Now, sometimes you can’t anticipate how much time your clients demand of you, but if your gut tells you something, I’d go with it. If this is something that happens unexpectedly, then remember it is perfectly okay to “fire” your clients.

Money isn’t everything, but you should value your time and charge more if you anticipate more phone calls and Skype sessions. As an example, an agency we contracted recently gave us three different price point/options for the type and depth of support—Slack only, Slack + email, and Slack + email + weekly calls. You could add different plans and prices for SEO, backups, and website security.

You should also be honest about what your personal life demands. If you don’t work on Saturdays to observe the Sabbath, then your client should expect little-to-no response on those days. Set the right expectations.

If they continue to insist, then include an upcharge fee for any work required on the Sabbath, for example. If they truly value you, then they’ll understand.

2. What Is Required

How much experience do you have to fulfill your clients ongoing requests? Be honest. This could range from website security services, backup deployments, or core update audits to ensure the site doesn’t break. Also, be honest about the time it’ll take you to execute these tasks when requested because you may be in the middle of moving four sites into production…or you may have all the time in the world!

So if you expect you’ll need more time to learn a new tool or you’re in the middle of a busy time of year, let your fees reflect that. Especially if the client is demanding a quick turnaround. Priority deadlines should come with priority fees.

3. The Confidence to Charge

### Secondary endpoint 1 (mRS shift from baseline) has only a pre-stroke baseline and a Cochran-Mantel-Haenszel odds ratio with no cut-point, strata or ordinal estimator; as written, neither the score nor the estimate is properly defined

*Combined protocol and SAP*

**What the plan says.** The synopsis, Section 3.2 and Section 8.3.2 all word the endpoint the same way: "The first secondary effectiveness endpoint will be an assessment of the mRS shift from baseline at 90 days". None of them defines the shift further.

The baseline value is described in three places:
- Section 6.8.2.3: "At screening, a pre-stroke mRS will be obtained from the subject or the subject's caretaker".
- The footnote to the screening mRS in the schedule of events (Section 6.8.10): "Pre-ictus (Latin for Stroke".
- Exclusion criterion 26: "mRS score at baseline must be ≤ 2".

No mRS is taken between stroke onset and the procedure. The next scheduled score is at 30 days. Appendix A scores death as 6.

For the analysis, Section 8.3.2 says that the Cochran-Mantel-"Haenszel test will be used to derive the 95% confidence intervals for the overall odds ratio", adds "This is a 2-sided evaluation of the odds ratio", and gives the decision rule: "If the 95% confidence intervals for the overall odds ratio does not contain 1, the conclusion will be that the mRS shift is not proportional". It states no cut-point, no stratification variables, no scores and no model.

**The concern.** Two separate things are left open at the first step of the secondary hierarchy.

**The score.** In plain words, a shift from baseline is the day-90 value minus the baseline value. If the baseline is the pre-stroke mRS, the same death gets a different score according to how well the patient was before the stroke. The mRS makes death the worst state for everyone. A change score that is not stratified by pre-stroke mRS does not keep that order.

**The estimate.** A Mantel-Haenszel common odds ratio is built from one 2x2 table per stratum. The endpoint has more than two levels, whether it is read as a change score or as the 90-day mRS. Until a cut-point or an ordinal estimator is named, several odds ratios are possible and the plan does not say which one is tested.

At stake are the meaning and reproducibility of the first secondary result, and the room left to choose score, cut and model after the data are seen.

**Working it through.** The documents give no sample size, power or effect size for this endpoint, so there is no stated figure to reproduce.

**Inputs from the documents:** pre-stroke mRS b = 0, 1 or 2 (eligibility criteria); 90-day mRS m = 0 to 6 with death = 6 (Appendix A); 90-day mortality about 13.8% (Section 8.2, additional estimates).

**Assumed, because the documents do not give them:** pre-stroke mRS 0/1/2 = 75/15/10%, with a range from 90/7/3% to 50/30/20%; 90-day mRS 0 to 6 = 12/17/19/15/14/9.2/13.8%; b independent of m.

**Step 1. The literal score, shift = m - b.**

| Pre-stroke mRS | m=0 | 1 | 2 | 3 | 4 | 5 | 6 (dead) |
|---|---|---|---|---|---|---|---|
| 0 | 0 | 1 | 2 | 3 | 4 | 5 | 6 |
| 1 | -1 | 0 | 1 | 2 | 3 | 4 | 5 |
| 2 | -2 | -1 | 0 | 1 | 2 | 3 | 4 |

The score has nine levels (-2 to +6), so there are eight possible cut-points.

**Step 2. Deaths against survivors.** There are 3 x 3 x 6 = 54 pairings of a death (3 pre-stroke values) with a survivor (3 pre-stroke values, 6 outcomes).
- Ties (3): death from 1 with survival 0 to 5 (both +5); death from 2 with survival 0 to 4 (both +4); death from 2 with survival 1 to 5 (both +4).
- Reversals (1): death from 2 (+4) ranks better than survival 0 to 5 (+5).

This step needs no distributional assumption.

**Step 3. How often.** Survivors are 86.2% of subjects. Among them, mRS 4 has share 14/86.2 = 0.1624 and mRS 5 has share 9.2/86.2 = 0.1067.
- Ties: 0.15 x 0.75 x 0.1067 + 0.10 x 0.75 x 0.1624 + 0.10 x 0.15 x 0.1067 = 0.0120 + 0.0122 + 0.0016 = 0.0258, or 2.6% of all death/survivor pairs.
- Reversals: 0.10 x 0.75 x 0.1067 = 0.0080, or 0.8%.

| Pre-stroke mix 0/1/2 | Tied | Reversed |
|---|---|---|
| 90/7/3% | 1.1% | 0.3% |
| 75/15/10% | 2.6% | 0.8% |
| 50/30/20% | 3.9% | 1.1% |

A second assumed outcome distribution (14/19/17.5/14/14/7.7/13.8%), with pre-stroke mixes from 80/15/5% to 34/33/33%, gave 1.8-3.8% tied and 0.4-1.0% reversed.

There will always be other people out there who charge less and those who are more expensive. It’s the nature of the online landscape. The biggest issue I’ve seen is that if you make your prices too low, you won’t make enough money to sustain yourself.

The next consequence is that clients often anticipate similarly low-priced add-ons. That won’t always be possible if you’re charging $6/site/mo but website security or daily backups may cost $15/site/mo. Reactions from clients that are used to such low payments won’t always be positive.

On the other hand, if you’re already charging $30-50/mo for general maintenance, then a $15/mo add-on doesn’t seem nearly as prohibitive. We’re circling back to setting the right expectations when it comes to pricing, as well.

Lifehacker offers guidance on adding in a profit margin of between 10% and 30%. It’ll offer extra cushion when you need it, and enough for growth and other financial needs. When it comes to website security, I’ve heard from various partners that 25% does often land as the most effective markup. You can take a similar approach with other third-party vendors you’ll need to include within your proposals.

4. The Extras

Do you charge your clients for things like weekly meetings or time spent researching new technologies? You may not realized this but those are absolutely billable to the client. Any secondary resources you spend on a client should be reflected in your compensation. Itemize all of it.